I was just off the path, my back against another large tree, part of the perimeter of a small circular clearing, perhaps ten yards across, behind me, and shielded from my view by the girth of the tree trunk.  Hearing a commotion in the clearing behind me, I took two slow, soft steps around the trunk.  Unbelievably I found myself face to face with Mrs. Cooper, ten yards away on the lowest branch of a brush pile!  No way of knowing which of us was more surprised, but we both froze, staring, me because I knew I’d never be this close to a live, wild, adult Cooper’s Hawk again in my lifetime, she because . . . why!?  The answer dropped suddenly into our midst.

Mrs. Cooper
One of the juvies, unannounced, came from the trees above, landing on the ground between us, ten feet from me, too close for me to focus.  The light bulb finally came on.  The young were NOT capable yet of catching their own food, hence the nearly constant calls which I now recognized as begging.  The female, looming so fierce and feral right front of me, had flown into the clearing with prey but with no idea I was right behind the tree, and she had dropped something off in the leaves for whichever of her “babies” could get to it first.

Cooper's Hawk juvenile
Before the ball opened I had time for two frames, one a portrait of the female, the other, after frantically ratcheting the zoom lens in, a close-up of the juvenile in the leaves on the ground.  And then they were gone, scattering in opposite directions, leaving me shaking and light headed from the adrenaline rush and the tension in my shoulders trying to squeeze blood from the camera and lens to stabilize them.  I leaned back against the Sycamore to steady myself and watched the kid flap scramble onto a limb ten feet up, twenty yards out.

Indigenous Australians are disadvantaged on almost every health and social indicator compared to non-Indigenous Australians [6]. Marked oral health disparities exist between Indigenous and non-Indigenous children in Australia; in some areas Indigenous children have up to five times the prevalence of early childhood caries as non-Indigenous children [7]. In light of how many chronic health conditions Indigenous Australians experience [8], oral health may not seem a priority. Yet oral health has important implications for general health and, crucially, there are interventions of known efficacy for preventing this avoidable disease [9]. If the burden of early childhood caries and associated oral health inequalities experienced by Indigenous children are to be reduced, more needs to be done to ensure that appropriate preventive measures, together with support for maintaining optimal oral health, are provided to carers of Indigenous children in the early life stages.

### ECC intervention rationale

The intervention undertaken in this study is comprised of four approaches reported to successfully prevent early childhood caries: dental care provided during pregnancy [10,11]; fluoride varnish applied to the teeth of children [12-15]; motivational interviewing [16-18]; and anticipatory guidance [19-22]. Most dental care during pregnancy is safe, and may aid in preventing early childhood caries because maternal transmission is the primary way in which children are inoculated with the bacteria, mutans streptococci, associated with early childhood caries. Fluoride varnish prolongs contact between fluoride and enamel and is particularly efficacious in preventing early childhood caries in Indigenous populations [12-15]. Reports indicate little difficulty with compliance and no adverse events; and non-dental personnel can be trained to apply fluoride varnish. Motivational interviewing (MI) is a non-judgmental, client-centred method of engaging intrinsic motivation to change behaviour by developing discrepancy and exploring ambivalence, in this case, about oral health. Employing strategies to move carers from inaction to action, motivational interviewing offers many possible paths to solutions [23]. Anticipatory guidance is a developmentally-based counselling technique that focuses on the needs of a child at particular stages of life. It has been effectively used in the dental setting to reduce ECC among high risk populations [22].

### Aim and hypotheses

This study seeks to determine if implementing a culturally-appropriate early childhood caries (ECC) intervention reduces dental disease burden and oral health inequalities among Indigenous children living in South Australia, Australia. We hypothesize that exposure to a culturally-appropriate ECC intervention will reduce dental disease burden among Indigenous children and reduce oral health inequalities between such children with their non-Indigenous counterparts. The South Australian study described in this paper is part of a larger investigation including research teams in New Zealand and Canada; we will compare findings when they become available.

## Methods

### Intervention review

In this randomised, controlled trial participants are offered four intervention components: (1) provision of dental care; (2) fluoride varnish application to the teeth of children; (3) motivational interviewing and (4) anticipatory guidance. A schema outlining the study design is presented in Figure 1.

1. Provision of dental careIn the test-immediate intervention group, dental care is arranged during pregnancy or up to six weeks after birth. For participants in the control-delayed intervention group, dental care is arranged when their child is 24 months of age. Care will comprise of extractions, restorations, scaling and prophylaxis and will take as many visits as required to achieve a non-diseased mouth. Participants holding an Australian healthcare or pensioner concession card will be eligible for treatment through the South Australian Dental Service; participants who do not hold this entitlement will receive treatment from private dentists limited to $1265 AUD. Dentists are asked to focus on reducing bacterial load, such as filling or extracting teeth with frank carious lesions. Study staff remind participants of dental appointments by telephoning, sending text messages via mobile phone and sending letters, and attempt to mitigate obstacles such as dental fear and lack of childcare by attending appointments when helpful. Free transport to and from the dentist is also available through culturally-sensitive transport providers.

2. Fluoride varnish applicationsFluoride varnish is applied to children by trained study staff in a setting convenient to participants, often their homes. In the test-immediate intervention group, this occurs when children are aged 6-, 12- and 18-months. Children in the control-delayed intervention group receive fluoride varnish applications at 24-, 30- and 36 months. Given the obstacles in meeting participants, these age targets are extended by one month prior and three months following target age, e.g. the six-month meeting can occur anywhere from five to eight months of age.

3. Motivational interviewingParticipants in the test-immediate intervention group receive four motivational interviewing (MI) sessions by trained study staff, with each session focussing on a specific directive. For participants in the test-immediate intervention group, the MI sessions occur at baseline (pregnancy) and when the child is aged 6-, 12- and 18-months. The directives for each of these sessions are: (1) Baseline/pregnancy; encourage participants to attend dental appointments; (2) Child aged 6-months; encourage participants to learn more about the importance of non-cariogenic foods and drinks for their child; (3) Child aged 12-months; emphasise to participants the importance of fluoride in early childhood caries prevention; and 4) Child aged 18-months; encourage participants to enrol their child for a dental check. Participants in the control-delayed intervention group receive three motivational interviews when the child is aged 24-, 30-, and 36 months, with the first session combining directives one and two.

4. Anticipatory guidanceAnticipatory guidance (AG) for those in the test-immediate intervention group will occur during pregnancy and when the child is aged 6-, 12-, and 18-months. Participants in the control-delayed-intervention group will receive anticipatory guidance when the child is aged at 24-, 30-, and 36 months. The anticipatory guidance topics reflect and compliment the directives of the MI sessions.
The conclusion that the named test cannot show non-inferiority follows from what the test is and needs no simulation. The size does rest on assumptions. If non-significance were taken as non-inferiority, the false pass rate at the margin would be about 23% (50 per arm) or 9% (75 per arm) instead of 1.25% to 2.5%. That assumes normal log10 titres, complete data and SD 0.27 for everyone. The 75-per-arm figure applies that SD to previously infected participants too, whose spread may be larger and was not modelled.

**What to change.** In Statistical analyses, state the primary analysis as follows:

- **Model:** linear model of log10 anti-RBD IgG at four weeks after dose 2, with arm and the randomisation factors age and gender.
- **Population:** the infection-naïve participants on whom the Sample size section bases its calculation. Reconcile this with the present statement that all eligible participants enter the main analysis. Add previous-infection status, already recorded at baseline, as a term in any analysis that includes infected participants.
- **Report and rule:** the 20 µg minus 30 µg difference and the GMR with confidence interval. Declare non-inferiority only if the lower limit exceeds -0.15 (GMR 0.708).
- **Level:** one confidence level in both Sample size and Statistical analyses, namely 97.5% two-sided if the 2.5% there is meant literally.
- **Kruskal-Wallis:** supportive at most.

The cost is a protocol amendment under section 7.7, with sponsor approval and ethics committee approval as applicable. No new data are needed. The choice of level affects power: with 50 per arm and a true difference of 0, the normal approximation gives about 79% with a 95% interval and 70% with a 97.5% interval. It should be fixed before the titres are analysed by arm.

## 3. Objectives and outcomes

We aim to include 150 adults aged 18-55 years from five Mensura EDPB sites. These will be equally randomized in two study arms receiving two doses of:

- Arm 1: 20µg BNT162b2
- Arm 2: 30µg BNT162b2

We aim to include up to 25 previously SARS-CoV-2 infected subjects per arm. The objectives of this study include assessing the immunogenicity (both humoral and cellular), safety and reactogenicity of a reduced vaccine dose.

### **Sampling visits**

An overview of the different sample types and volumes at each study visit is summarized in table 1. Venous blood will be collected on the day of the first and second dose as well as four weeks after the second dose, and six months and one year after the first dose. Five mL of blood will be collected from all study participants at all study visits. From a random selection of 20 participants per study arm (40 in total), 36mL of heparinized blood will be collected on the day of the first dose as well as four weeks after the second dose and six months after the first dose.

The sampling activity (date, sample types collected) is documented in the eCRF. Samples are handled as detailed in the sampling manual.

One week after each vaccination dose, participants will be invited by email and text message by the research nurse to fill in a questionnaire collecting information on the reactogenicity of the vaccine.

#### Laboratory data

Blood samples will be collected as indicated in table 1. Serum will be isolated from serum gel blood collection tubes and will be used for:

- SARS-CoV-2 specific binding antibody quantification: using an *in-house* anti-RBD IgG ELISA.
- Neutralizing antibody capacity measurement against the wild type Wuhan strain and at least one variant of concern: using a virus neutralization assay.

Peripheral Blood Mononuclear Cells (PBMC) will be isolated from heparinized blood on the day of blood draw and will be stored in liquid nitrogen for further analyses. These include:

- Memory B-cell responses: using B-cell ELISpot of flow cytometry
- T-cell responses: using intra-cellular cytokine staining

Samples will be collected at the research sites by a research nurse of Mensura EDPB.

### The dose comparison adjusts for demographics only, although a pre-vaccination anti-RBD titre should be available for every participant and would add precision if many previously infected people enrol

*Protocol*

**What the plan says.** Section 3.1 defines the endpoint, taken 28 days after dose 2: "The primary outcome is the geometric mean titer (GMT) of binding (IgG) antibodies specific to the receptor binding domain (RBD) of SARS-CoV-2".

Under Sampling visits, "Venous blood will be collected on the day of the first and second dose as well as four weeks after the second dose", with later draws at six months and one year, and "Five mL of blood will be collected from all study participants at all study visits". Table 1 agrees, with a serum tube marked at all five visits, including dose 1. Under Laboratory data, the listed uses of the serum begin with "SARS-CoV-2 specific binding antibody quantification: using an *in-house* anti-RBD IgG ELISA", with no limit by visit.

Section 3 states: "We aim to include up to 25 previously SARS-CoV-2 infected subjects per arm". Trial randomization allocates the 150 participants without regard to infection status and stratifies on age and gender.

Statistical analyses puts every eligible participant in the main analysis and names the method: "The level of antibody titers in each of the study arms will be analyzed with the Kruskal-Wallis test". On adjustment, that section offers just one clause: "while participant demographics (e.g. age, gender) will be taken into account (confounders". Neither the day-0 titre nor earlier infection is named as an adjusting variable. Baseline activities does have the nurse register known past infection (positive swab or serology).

I gasped out loud with astonishment.  As the young Cooper’s landed above me I saw, dangling now from his talons, what the mother had dropped off for him.  In the momentary chaos of the fraught encounter in the crowded clearing I hadn’t the time, the thought, or the visual acuity to see the prey item lying amongst the brown, dappled leaves between us, but the young bird had seen it and instantly stooped on it.  It was carrying a Golden-mantled Ground Squirrel.  Headless.

Cooper's Hawk juvenile
I had an immediate but brief pang of remorse at the fate of the hawk’s prey.  Ground squirrels are soooo cute.  But I’ve been doing this for a long time and have become somewhat inured now to the occasional glimpses of violence and blood.  Predators have to prey, kids have to eat.  As I snapped away the kid with the ground squirrel scrambled higher and into the next tree.  As it disappeared in a thicket of branches and settled in to eat, I realized that it had gone home.  That was the nest tree, and it was eating in a place it knew to be safe.  And, accordingly, a place impossible to photograph well from any angle.

I sat down under the Sycamore to collect my thoughts, scrolling through the images on the back of the camera, coming back again and again to two—Mrs. Cooper, the assassin with blood on her beak and talons, and the second juvenile with prey, an image at once exquisite and excruciating, defiance on its face, the decapitated squirrel dangling from its talons only a piece of meat, a stark reminder that nature is a marketplace.

Just as I thought the show probably over in the mid-day heat, I saw the female flash through an opening across a dry creek bed, the incessant begging stopped for a moment, and a different juvenile dropped to the ground, picked something up and carried it first to the roof of the shed and then on into another tree farther from the nest.  Following discreetly but with no concern for the sun angle now at straight-up noon, I discovered the latest item on the Coop kids menu to be a Desert Iguana.  So, juvenile accipiters as large as their parents are not quite ready to hunt on their own, still beg incessantly, do not share with one another, and have an eclectic diet.  I had just completed an advanced course on the breeding ecology of Cooper’s Hawks, the camera my notebook.
Cooper's Hawk juvenile